Roy Venckus, a member of the clean-up crew, traced his gloved hands along gauges and meters, pausing to clean them with a brass brush.
Venckus, 76, trained on the Ling in the early 1960s, and remembered loading the boat’s shower stalls with food - prioritizing snacks over cleanliness. He remembers sneaking beers onto the boat and the ice cream machine that submariners used for an underwater treat.
Venckus, who wore a Navy cap with “USS Ling” emblazoned on the front, said that when the team finishes cleaning up the boat, he vowed to put on his old Dixie hat and uniform shirt and ride the revived submarine along the East Coast down to its new home.
New life for the Ling
The Louisville Naval Museum’s efforts to rehabilitate the submarine marks a sharp turn in the Ling’s fortunes. Just a few months ago, there was little communication between the Louisville Naval Museum and the Submarine Memorial Association, the group that owns and maintained the Ling for more than 40 years and also operated the former New Jersey Naval Museum in Hackensack.
For decades, the USS Ling was the centerpiece exhibit of the museum, which was housed in a trailer on land feet away from the boat. In 2016, the lease for the land was terminated by Stephen Borg, the former publisher of The Record newspaper and owner of the property on which the museum sat.
In 1974, Borg’s grandfather had negotiated a deal to lease the land to the museum for $1 a year. The lease had been on a month-to-month basis since 1994.
After the Borgs notified the museum that the lease arrangement was ending, the Navy came in and took back artifacts it had loaned the museum. By fall of 2018, the museum had cleared nearly all of the rest of the remaining artifacts from the property.
More than a year later, Borg, by way of his company Fourth Edition Inc., gave the Louisville Naval Museum permission to go onto the property adjacent to the boat and get to work saving the Ling, said Bob Sommer, spokesman for Fourth Edition Inc.
“The simplest answer is yes,” Sommer said. “They have access to the property.”
It was the expertise evident in the group and the plan they seemed to have that made the difference to Borg and his company, Sommer said.
“They’ve got a record of doing this and seem to have a sense of what they wanted to do,” he said. “As opposed to others who might not have had this expertise, these experts do have that expertise. And it seems suited to be able to try to figure something out. Other people may have loved the boat. This entity, these people working on it now, clearly have the assets, the expertise and the ability to try to save the boat."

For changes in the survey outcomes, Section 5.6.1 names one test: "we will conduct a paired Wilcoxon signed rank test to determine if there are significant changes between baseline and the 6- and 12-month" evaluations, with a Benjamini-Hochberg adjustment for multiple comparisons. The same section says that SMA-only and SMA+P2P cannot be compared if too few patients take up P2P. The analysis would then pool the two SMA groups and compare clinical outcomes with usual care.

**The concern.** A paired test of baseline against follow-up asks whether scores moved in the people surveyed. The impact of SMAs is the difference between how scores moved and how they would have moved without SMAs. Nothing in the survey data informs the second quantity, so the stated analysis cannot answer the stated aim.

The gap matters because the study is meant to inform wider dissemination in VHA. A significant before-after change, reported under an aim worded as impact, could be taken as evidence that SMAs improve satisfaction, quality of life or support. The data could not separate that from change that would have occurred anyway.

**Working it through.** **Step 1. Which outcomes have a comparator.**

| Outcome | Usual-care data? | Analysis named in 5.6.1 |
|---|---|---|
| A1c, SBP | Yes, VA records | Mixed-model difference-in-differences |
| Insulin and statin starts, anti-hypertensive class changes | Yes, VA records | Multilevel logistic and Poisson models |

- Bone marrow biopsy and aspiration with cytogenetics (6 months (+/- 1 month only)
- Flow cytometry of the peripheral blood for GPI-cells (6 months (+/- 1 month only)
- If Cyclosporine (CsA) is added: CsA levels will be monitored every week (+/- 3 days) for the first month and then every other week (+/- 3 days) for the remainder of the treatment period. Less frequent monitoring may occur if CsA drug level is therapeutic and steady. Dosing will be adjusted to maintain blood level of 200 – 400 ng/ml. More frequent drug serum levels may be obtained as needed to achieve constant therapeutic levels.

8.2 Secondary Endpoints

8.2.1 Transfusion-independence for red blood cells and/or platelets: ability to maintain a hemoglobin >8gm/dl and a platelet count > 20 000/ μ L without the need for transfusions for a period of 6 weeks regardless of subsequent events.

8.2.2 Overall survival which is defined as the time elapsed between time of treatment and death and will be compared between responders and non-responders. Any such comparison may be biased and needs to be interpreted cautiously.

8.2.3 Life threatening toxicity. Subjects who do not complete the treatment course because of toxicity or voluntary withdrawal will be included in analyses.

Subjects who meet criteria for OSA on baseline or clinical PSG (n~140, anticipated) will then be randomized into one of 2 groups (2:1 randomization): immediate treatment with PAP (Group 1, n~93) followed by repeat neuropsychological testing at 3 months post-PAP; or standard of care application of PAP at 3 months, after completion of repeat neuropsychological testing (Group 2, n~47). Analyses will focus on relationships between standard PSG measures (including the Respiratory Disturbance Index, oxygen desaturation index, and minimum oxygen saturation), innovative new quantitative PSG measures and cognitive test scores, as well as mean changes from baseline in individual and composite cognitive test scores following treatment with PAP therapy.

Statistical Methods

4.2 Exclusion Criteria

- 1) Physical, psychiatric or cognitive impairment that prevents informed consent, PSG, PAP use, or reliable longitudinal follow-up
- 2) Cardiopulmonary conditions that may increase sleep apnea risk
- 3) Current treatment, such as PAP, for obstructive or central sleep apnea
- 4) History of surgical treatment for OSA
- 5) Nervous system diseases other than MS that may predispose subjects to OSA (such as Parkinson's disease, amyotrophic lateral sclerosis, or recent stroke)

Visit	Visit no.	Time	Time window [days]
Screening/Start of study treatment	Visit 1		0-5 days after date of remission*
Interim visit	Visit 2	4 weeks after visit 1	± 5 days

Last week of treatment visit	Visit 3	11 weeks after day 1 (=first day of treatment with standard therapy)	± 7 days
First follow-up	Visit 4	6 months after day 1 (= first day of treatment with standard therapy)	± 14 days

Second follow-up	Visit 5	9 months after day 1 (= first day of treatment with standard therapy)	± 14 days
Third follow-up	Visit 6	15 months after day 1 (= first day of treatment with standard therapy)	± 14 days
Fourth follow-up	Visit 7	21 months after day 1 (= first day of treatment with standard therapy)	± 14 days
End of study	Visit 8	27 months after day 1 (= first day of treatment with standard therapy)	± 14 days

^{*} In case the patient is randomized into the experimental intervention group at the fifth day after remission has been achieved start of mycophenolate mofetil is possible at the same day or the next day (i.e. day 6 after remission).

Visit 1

Communication between the Louisville museum and the Submarine Memorial Association has also been jumpstarted, said Palmer. Around two months ago, Leslie Altschuler, the vice president of the association, gave the group official permission to rehabilitate the Ling, Hackensack Police Capt. Darrin DeWitt said.
“We had a huge turnaround with the association,” said Palmer. “It’s kind of patched things up. They’re cooperating like night and day.”
When Palmer and his crew first boarded the boat, talks between the two groups were tense and slow going, said Les Altschuler, the association’s vice president. But when the association saw the crew of active duty military, veterans and maritime enthusiasts, it decided to trust the Louisville Naval Museum.
“Since then, we’re all on the same page,” he said. “Regardless of where it goes.”
The group’s endgame is to refurbish the Ling enough to float it south to New Orleans, at which point American Commercial Barge Line, based in Jeffersonville, Indiana, would take over and haul the submarine for free to one of its shipyards, said Palmer.
The group would then dry dock the sub and repair the hull, he said. Once the hull is repaired, the next step would be to restore the interior.
“That’s our goal, to restore,” said Palmer. “To bring her back to what she used to look like and display her.”
The final resting place, the group hopes, would be across the river from the shipyard, in a new naval museum in Louisville.
Raising money for the long and arduous revival of the boat has been a difficult, but steady-going task, Palmer said. The group set a goal of $10,000 to pay for getting the Ling to float once more. At a fundraiser dinner, where the group had raised $3,800, a benefactor told Palmer he’d write a check for the difference, he said.
Altogether, the group has raised nearly $20,000, though the estimated price tag for dry docking the boat is $1 to $2 million, while the barge-mounted expedition from Hackensack to New Orleans is expected to cost an estimated $1 million, he said.
Until then, every weekend or so, volunteers from all over join the core group of would-be naval saviors to power wash the boat and to fix it piece by piece. Eventually, Palmer and his crew hope to create a legacy befitting the well-loved submarine.
For Altschuler, one of the boat’s longtime stewards and a former Ling crew member himself, the progress already made is astounding. And he hopes, wherever the Ling is docked, it will be taken care of.
“We all agree on one thing," he said. “It’s not where the boat goes. It’s the fact that the boat gets saved. We want to save this submarine.”